Near the Canadian city of Niagara Falls(and the falls themselves) is Queenston Heights National Historic Site, as well as Queenston Heights Park. The park is well maintained, with several historic buildings and monuments. The most prominent of these monuments is definitely Brock’s Monument, in the centre of the park.

Brock’s Monument is a 56 metre tall pillar in Queenston Heights, along the Niagara river. It’s pretty much Canada’s equivalent of Nelson’s Column in London.  The monument was constructed as a memorial to Sir Isaac Brock, one of the major figures in Canadian history. Major General Brock led the troops in the British colony of Upper Canada( included in present day Ontario) in the War of 1812.  On October 13, 1812,  An American contingent crossed the Niagara River, capturing the heights. During the Battle of Queenston Heights, Brock led the counterattack. The British and Canadian forces retook the heights, but Brock himself was killed in the battle. A monument was created at the top of the heights to remember him; after being badly damaged in an explosion in 1840, the current structure was built to replace it. 2014 08 18 1417 IMG_2341

The column features a statue of Brock himself at the top, with numerous decorations below. IT is constructed out of local limestone. I don’t have any infrared photos of the above photo, but do for the following photo, taken at the base of the column.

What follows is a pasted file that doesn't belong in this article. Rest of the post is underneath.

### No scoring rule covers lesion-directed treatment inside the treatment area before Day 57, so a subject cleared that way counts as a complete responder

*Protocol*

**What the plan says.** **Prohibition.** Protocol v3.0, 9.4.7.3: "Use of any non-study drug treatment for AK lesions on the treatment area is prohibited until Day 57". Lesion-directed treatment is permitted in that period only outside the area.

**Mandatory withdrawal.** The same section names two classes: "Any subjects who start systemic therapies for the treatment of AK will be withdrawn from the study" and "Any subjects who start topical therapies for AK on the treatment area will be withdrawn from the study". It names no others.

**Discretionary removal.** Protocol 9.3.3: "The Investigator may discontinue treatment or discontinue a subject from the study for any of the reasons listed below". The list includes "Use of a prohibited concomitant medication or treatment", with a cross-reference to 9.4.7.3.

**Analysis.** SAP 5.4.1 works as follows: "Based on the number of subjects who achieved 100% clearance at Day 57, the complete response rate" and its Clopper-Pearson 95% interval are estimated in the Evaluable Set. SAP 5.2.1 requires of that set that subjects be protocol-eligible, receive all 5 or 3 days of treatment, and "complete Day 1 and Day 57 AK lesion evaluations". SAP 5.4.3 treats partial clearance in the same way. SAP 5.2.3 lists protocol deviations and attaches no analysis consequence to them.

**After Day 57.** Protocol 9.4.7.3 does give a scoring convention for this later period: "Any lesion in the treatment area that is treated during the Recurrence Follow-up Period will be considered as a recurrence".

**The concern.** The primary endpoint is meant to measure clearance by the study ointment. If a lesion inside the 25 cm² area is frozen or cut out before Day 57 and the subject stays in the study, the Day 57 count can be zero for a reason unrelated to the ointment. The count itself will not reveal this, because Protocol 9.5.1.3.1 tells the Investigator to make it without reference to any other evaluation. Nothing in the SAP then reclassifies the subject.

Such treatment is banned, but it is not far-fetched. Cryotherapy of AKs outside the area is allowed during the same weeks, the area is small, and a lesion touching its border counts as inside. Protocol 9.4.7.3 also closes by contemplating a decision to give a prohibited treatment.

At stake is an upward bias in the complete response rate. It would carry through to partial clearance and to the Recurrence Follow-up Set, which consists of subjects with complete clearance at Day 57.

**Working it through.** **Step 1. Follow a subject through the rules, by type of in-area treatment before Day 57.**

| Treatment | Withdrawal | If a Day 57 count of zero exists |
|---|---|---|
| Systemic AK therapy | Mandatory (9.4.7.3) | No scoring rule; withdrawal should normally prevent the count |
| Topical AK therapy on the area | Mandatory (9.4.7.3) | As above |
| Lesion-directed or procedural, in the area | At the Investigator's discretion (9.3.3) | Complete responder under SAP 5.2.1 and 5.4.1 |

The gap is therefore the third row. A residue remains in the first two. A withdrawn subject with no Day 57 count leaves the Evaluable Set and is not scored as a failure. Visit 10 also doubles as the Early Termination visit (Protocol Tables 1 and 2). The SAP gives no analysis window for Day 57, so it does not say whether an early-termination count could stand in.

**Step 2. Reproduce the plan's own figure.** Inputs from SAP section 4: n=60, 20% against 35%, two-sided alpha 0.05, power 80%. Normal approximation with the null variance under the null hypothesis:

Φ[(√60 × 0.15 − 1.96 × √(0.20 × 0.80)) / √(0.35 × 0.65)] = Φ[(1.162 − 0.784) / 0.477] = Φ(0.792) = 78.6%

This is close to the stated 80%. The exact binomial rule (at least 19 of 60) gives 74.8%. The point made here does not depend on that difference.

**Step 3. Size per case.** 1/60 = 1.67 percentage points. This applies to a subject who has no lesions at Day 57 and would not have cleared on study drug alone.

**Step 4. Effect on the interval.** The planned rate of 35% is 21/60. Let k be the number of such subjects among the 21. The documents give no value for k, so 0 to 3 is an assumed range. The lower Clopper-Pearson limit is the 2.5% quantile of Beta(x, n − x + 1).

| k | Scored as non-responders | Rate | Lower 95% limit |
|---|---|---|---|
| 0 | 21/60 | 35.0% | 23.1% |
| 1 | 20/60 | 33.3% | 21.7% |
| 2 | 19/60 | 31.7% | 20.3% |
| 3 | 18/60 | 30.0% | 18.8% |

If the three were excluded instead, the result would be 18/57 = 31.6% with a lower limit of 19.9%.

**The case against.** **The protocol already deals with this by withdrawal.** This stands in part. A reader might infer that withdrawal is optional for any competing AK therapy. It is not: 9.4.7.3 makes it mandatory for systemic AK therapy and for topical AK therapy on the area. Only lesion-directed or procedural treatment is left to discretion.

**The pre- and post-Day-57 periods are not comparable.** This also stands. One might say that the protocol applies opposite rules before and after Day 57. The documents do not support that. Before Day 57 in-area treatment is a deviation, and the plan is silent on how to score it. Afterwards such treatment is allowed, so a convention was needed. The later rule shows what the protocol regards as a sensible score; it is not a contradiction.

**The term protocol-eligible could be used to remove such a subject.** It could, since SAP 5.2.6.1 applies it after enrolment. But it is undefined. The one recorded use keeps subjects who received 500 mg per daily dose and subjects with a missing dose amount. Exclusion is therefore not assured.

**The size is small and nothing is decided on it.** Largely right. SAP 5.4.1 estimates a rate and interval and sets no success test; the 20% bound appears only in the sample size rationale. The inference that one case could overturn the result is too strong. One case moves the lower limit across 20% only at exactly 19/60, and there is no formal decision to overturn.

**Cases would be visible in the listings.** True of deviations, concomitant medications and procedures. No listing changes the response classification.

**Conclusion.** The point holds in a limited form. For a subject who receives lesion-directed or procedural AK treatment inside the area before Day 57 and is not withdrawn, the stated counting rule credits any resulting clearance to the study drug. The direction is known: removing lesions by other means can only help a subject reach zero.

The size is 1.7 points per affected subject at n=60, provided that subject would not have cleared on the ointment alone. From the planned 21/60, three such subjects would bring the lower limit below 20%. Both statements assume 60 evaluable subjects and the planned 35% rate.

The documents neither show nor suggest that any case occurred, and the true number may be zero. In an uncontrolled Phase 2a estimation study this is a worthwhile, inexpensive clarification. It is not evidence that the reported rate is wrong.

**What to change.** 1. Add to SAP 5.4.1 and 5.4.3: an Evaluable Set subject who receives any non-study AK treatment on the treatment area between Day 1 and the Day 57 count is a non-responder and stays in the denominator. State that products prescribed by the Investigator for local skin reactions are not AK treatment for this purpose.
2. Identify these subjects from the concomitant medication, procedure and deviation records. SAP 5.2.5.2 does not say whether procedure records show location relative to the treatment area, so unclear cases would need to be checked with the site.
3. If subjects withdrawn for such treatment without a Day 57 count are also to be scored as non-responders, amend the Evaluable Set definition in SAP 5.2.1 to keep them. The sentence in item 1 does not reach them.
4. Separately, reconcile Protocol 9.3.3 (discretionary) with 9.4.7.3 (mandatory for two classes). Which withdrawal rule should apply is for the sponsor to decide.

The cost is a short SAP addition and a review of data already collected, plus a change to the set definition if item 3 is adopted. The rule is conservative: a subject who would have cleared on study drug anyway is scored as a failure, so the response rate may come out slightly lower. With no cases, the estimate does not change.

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First, here is the photo broken down into the blue, green, and red channels.2014 08 18 1420 blue SAM_02782014 08 18 1420 Green SAM_02782014 08 18 1420 R REd SAM_0278

The only real variation seems to be the shade of the sky- as the wavelength gets longer, the sky gets darker. In comparison, here is the monument as seen with my Zomei 760 nm filter.

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The sky is slightly darker, but the real difference is in the monument itself. Partly due to a longer exposure time(dark monument, dark sky) but also to the properties of the limestone, the monument is much lighter in colour. Detail can even be seen in the shadows. The column actually resembles white marble in the infrared range; with the statues at the bast, it looks like a photo from Greece.

Inside the monument is a small interpretive display at the base. As well, if you aren’t claustrophobic, you can climb the narrow 235 stairs that wind around the column, reaching a small room  just below the top. There are four small porthole shaped windows in the rock, each with a good view over the Niagara landscape.

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Again, here are the blue, green, and red channels.

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And here is the view using my 760 nm filter. There is a grating across the openings; my visible spectrum camera’s lens would fit through the grating, but not my dull spectrum camera. As a result, there is a small bar obscuring part of the foreground.

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From the other direction ,the Niagara river is visible. The river divides Canada and the USA; the left side of the river is Ontario, and the right is New York. The photo is looking downriver, towards Lake Ontario.

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Finally, here it is at 760 nm again.

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In both visible spectrum photos, there is some slight haze on the horizon- it is most visible in the blue channel, but is still there in the green and red channels. The infrared range is good at cutting through haze- in the last infrared photo, Lake Ontario is clearly visible on the horizon. As always, the vegetation is bright white, making a good contrast with the sky.

Beyond Brock’s monument and the falls themselves, there is a lot to explore in the region, and a lot to do. I’ll have more photos another time looking at the Niagara region.